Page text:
Elon Musk’s new Master Plan calls for an expansion of its vehicles into other categories, including buses and heavy duty trucks, both of which will unveiled in about a year. Undoubtedly, carbon emissions worldwide would fall precipitously if the general automobile consumer transitioned to a tailpipe-free electric Tesla, but that’s not what Elon Musk is after. His goal is a full frontal assault on carbon emissions of all kinds including a Tesla Semi. His objective is for nothing less than a world that no longer uses fossil fuels to power its transportation system, even on a commercial scale.
Looking back at the Volkswagen diesel scandal and why it was significant, beyond morality, diesel engines especially heavy-duty diesel trucks spew emissions on another level. To make the problem worse, passenger cars normally have a useful life of around 200,000 miles. Diesel powered tractors can be on the road for a decade or more, spewing out toxins for millions of miles before they are replaced. The pollution control systems on older trucks are rudimentary at best.
In Southern California, the pollution from drayage trucks that haul shipping containers from ports to inland distribution centers is so bad, it has sparked a number of plans to replace them with electric versions. One solution proposed by Siemens calls for equipping trucks with pantographs so they can draw electricity from overhead wires along their routes.
Former Tesla executive Ian Wright sold his stock in Tesla Motors when Elon Musk came on board. Wright wanted to attack the challenges of truck pollution rather than build some silly sports car. He has since created his own company called Wrightspeed that focuses on cleaning up the emissions from heavy duty garbage trucks. He has invented a new form of hybrid powertrain that uses a small gas turbine to recharge the batteries. The turbine is so clean, it doesn’t even need a catalytic converter to meet California’s stringent emissions rules.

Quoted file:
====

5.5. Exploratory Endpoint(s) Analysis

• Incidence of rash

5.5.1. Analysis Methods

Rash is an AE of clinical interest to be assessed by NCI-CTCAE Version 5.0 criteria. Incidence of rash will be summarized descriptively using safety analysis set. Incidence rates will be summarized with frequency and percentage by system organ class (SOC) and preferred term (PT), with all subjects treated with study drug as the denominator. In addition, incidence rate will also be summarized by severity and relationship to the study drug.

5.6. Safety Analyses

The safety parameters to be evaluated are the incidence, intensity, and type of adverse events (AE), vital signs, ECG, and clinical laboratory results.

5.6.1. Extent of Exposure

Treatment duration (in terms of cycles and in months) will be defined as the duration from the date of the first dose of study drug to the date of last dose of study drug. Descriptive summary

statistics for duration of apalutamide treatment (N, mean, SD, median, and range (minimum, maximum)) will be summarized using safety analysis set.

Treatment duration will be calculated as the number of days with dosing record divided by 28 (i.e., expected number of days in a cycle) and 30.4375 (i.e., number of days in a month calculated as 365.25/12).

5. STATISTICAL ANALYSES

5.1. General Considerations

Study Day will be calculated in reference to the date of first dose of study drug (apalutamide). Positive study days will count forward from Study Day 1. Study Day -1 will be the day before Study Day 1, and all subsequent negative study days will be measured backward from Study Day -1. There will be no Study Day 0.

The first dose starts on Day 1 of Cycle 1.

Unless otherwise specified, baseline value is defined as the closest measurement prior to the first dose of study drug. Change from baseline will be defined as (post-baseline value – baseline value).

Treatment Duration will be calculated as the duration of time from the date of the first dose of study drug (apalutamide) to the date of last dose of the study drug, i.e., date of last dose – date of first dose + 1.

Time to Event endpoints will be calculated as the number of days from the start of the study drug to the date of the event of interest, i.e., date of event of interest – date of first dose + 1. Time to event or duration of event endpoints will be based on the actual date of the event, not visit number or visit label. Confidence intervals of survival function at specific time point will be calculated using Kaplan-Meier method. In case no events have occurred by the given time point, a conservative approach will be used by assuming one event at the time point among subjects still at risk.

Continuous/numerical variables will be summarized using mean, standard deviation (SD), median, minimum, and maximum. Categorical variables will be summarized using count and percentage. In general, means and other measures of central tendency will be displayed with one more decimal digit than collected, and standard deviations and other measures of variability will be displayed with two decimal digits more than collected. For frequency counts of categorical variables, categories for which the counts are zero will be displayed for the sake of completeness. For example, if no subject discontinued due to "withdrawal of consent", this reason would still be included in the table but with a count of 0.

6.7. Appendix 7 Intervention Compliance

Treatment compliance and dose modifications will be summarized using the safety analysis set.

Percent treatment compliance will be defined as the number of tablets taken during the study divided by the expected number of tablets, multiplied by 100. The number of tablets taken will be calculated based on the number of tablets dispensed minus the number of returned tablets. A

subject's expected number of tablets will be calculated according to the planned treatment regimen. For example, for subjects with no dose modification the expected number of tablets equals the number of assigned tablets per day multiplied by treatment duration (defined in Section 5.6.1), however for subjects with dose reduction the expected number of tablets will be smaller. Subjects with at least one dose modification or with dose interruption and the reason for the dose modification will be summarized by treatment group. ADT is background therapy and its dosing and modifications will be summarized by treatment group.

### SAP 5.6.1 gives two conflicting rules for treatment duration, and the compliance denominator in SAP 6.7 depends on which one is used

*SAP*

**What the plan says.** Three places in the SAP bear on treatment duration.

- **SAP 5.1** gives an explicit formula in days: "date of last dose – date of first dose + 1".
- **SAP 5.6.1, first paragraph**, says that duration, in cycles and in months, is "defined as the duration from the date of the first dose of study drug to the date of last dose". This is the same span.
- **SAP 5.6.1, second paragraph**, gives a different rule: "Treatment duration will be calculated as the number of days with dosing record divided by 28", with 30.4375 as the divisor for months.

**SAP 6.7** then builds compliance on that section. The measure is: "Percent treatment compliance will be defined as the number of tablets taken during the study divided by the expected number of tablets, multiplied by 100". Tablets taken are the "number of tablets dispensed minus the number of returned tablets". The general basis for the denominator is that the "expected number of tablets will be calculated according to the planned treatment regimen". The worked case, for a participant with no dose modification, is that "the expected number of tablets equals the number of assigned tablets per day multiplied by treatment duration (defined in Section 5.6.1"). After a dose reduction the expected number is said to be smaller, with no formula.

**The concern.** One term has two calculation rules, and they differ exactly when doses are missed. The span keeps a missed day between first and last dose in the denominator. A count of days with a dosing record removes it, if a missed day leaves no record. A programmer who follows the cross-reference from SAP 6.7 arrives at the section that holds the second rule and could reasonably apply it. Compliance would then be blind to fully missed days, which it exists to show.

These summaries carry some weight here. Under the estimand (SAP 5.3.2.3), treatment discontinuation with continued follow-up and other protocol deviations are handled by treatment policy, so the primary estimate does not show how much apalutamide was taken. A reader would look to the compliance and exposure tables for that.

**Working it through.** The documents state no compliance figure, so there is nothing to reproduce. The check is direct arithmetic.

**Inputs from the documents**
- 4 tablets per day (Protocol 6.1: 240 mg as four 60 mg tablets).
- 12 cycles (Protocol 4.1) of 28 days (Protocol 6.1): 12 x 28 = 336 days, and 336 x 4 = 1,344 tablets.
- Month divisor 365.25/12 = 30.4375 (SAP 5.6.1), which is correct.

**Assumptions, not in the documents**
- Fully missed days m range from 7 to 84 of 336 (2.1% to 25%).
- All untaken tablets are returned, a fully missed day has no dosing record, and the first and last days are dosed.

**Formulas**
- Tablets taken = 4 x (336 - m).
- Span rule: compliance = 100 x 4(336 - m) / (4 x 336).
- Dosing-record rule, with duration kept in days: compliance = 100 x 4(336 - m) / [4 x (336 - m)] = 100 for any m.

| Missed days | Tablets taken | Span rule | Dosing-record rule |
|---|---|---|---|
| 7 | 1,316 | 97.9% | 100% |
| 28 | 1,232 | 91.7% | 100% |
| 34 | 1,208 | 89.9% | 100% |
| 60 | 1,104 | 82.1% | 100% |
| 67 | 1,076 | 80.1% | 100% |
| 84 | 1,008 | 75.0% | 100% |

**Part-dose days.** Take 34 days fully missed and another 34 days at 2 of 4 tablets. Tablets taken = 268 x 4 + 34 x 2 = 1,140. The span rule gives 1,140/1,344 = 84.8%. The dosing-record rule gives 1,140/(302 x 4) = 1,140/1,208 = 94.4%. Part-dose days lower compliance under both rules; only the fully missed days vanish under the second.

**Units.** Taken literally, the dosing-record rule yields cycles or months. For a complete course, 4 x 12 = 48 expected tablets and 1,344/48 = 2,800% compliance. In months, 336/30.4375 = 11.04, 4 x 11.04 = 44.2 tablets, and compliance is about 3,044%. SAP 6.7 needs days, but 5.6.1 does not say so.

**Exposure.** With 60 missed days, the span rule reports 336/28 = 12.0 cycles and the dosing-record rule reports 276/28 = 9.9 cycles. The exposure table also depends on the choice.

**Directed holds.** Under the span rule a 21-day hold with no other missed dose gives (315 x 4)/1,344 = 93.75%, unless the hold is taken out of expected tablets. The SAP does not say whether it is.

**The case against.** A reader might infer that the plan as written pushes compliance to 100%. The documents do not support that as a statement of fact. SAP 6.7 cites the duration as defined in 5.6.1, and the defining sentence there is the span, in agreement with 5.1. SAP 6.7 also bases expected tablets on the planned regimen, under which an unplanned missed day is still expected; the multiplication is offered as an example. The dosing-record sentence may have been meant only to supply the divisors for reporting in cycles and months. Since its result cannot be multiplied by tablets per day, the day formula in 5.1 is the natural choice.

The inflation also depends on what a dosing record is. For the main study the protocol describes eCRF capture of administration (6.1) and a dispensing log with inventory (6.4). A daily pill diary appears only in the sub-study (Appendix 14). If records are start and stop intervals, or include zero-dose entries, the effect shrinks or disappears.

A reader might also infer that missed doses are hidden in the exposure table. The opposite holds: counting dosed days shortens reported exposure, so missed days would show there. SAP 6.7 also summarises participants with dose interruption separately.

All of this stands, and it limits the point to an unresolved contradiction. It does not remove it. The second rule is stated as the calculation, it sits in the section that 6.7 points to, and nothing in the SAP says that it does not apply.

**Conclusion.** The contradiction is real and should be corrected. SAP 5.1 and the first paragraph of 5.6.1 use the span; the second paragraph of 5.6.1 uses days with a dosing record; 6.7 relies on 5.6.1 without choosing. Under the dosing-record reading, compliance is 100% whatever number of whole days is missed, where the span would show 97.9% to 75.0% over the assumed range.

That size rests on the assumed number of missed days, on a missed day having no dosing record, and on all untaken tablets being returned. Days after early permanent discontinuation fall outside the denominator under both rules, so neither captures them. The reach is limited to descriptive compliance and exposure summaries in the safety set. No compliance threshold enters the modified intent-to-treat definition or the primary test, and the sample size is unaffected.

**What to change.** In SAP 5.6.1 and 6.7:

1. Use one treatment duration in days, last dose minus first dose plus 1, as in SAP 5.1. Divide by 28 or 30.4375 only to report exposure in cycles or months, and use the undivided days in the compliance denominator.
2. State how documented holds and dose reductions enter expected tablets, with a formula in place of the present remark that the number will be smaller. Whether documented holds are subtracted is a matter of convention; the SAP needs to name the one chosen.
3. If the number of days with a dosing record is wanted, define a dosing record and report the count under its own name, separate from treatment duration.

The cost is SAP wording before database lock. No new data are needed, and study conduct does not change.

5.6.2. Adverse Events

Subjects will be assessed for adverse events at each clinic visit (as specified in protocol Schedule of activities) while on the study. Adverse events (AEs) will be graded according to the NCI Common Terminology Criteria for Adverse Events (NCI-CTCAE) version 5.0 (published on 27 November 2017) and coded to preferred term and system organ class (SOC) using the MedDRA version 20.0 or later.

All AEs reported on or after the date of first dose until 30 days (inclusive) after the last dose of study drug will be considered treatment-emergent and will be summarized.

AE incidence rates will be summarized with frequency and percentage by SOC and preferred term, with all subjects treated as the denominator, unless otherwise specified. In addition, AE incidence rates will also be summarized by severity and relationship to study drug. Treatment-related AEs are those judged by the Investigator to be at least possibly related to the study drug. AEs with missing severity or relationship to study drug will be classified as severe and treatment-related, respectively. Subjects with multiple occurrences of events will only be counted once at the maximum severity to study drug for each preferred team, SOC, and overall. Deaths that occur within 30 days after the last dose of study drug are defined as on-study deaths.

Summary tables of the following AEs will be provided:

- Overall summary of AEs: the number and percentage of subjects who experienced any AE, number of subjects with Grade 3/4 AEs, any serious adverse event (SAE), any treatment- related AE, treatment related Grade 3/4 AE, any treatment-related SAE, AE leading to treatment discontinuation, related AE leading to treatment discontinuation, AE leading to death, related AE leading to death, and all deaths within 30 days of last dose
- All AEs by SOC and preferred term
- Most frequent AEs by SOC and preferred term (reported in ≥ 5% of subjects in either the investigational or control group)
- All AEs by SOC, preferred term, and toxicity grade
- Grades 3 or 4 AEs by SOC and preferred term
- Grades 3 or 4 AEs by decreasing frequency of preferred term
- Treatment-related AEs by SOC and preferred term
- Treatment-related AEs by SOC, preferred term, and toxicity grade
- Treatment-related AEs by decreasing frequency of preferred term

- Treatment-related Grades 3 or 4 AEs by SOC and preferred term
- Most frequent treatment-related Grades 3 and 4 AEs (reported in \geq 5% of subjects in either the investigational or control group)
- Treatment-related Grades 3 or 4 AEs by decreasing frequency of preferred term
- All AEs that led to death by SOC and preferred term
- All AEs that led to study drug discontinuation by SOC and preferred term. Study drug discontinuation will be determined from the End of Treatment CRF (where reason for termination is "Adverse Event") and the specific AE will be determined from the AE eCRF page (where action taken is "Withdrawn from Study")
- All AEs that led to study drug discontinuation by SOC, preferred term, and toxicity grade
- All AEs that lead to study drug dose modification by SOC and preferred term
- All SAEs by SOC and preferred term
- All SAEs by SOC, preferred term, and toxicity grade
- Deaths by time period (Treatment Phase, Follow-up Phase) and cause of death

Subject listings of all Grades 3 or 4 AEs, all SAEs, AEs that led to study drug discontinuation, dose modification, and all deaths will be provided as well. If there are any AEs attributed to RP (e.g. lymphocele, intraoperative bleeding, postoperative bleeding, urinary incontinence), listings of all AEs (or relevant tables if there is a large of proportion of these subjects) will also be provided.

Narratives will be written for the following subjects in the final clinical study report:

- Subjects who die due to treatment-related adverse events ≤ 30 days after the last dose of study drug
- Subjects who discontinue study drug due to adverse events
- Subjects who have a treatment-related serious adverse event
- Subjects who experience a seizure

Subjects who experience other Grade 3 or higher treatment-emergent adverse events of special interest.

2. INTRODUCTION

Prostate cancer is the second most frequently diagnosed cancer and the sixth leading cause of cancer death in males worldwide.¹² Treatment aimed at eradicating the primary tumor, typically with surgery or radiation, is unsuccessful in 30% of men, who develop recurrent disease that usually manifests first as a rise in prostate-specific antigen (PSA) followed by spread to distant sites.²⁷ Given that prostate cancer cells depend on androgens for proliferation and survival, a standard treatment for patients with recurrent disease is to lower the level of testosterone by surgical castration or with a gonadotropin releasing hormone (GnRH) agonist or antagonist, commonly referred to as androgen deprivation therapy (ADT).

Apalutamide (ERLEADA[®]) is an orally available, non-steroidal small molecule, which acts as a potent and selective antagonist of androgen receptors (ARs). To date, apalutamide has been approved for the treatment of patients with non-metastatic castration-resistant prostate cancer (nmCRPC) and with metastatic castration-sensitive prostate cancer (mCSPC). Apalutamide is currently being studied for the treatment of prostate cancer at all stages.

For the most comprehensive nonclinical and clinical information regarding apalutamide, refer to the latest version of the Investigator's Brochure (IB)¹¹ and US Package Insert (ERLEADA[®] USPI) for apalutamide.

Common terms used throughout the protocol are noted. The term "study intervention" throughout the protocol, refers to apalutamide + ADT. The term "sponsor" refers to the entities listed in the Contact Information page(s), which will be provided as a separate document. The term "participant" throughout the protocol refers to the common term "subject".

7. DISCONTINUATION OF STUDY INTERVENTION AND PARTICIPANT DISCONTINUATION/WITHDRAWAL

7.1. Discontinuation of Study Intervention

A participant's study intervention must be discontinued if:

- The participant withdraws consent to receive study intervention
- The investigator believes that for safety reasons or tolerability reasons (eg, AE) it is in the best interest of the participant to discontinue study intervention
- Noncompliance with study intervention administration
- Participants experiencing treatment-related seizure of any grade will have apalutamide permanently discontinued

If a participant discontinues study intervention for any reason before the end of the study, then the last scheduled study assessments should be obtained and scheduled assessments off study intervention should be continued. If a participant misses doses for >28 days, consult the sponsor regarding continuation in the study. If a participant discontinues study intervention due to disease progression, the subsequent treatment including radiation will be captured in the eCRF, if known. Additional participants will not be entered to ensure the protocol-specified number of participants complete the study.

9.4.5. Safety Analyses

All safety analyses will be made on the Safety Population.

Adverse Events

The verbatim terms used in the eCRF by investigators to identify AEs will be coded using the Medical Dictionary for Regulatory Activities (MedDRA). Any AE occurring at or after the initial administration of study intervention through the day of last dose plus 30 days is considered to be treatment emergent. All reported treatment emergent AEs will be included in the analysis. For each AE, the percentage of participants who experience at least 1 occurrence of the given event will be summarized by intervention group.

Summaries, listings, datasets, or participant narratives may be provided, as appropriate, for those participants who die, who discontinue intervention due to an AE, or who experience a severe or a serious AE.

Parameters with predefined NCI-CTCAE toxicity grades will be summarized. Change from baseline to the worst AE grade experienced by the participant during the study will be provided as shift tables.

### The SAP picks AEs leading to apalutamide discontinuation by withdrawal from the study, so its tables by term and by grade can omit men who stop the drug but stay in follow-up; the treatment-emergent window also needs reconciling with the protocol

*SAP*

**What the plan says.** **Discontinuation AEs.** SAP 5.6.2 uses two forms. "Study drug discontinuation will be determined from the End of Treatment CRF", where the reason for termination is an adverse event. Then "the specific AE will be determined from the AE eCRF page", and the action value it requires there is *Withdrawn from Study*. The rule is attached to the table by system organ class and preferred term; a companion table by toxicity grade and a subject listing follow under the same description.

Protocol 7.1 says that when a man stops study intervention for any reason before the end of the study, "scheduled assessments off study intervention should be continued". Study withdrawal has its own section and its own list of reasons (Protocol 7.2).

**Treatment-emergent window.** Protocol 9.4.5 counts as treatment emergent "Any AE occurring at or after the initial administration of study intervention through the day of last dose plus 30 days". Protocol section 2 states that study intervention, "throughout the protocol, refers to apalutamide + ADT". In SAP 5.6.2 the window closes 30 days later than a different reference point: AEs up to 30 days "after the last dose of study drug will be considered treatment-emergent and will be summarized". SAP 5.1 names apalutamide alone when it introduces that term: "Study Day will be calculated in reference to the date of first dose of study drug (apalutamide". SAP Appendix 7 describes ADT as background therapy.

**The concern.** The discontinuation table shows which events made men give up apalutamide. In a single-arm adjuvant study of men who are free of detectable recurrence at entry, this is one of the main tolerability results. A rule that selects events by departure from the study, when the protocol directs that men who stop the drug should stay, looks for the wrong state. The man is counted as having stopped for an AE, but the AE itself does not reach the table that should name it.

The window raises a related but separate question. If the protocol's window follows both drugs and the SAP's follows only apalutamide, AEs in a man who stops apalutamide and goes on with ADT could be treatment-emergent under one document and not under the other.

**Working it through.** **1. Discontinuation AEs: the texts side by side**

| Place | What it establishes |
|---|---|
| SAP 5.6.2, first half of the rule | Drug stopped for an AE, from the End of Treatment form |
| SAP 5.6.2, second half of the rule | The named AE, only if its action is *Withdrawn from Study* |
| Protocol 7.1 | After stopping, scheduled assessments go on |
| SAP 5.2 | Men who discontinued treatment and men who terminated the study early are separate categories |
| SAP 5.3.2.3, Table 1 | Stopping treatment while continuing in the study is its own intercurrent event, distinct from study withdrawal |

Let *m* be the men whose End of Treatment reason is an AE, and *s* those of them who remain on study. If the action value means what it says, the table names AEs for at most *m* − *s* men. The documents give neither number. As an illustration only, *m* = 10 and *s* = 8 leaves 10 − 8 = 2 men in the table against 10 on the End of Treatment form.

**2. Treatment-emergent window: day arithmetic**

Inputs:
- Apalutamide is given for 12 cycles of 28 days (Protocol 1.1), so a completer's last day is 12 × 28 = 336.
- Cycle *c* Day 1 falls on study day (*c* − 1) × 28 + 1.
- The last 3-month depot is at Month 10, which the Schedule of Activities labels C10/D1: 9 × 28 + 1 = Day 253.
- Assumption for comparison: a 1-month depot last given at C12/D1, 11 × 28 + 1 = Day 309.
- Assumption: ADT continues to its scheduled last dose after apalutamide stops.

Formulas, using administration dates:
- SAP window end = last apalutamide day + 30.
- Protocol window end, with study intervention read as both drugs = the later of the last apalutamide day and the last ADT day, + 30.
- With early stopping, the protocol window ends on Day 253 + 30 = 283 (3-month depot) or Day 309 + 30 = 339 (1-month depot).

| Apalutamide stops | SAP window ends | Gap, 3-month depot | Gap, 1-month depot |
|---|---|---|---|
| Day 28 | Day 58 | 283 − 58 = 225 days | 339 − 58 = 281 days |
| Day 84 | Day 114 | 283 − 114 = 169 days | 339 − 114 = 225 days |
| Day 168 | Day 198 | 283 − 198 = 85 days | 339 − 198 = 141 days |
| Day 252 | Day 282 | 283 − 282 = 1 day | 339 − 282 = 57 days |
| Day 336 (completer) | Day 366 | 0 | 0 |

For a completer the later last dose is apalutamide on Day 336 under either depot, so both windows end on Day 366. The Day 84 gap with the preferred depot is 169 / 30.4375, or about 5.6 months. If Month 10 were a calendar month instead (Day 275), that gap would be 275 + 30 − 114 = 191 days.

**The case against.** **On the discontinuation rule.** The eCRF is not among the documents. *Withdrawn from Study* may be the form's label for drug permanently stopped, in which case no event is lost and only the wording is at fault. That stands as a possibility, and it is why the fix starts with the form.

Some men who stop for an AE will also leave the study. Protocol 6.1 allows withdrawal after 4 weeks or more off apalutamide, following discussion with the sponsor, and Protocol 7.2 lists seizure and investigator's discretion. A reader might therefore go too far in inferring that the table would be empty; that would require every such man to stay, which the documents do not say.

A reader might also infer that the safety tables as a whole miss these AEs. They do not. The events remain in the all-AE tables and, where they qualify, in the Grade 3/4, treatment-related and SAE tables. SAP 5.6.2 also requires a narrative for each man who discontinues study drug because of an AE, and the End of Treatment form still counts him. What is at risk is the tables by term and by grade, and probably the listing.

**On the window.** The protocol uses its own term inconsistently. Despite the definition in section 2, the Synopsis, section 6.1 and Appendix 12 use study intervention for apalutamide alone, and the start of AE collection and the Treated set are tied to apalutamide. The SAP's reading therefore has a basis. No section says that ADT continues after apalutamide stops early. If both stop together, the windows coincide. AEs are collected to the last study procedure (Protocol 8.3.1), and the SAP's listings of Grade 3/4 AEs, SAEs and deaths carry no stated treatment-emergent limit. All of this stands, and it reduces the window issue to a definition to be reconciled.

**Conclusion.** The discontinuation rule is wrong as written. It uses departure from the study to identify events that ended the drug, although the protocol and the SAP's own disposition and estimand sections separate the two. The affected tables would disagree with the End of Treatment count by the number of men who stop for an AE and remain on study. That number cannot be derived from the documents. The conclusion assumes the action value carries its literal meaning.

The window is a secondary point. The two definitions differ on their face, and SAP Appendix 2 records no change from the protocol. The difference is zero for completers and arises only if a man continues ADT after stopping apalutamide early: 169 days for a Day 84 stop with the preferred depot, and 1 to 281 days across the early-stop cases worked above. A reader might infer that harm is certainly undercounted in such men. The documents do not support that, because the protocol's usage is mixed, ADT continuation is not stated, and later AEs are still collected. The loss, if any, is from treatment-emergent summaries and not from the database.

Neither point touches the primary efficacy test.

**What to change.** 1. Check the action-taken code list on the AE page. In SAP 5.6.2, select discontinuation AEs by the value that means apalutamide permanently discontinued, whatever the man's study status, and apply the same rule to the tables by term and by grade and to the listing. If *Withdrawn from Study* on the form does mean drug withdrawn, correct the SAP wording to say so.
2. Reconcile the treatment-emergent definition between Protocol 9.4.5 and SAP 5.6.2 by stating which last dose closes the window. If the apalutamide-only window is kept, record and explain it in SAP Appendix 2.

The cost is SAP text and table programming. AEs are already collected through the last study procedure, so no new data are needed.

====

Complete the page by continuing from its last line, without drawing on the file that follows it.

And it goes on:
The problem with electric trucks today is that the batteries need to be so large and heavy they would take up much of the space available for hauling freight. Not only that, they would be prohibitively expensive. The Wrightspeed system is a compromise that attempts to strike a balance between cost and range. It has attracted international attention and the company has recently signed a contract to re-power a fleet of diesel buses in New Zealand.
The allure of electric trucks has created an opportunity for hucksters and charlatans. Earlier this year, a Florida company calling itself Oakridge Global Energy Solutions said it had developed a battery for Freedom Trucking of Minneapolis that would haul an 80,000 lb. load 400 miles. That claim turned out to be vaporware.
Another entrant into the heavy truck sweepstakes is a company calling itself Nikola Motors — a rather obvious attempt to somehow conflate what it is doing with the work of Tesla Motors. It says its Nikola One tractor will have 2,000 horsepower. 3,700 lb-ft of torque, a 325 kWh battery, 6 wheel drive with torque vectoring and 1,200 miles of range. It relies on an onboard natural gas turbine to keep the battery charged while driving.
The design concept for the Nikola One is visually appealing and the company says it has 7,000 pre-orders for the truck worth a total of $2.3 billion. Of course, it currently has no factory, no battery factory, and little corporate infrastructure other than its website.
We can assume the Tesla Semi will not have a range extender engine of any type. How Tesla will make an electric tractor that can haul heavy loads long distances that is cost competitive remains unclear. But if Elon says that’s what Tesla will do, we can be pretty sure it will — eventually.
JB Straubel says he and Elon talked about electric airplanes long before they decided to build automobiles. And ocean going cargo vessels are some of the worst polluters on the face of the planet. Musk probably has a plan for them, too. Look for those ideas to be part of Master Plan Numero Tres.
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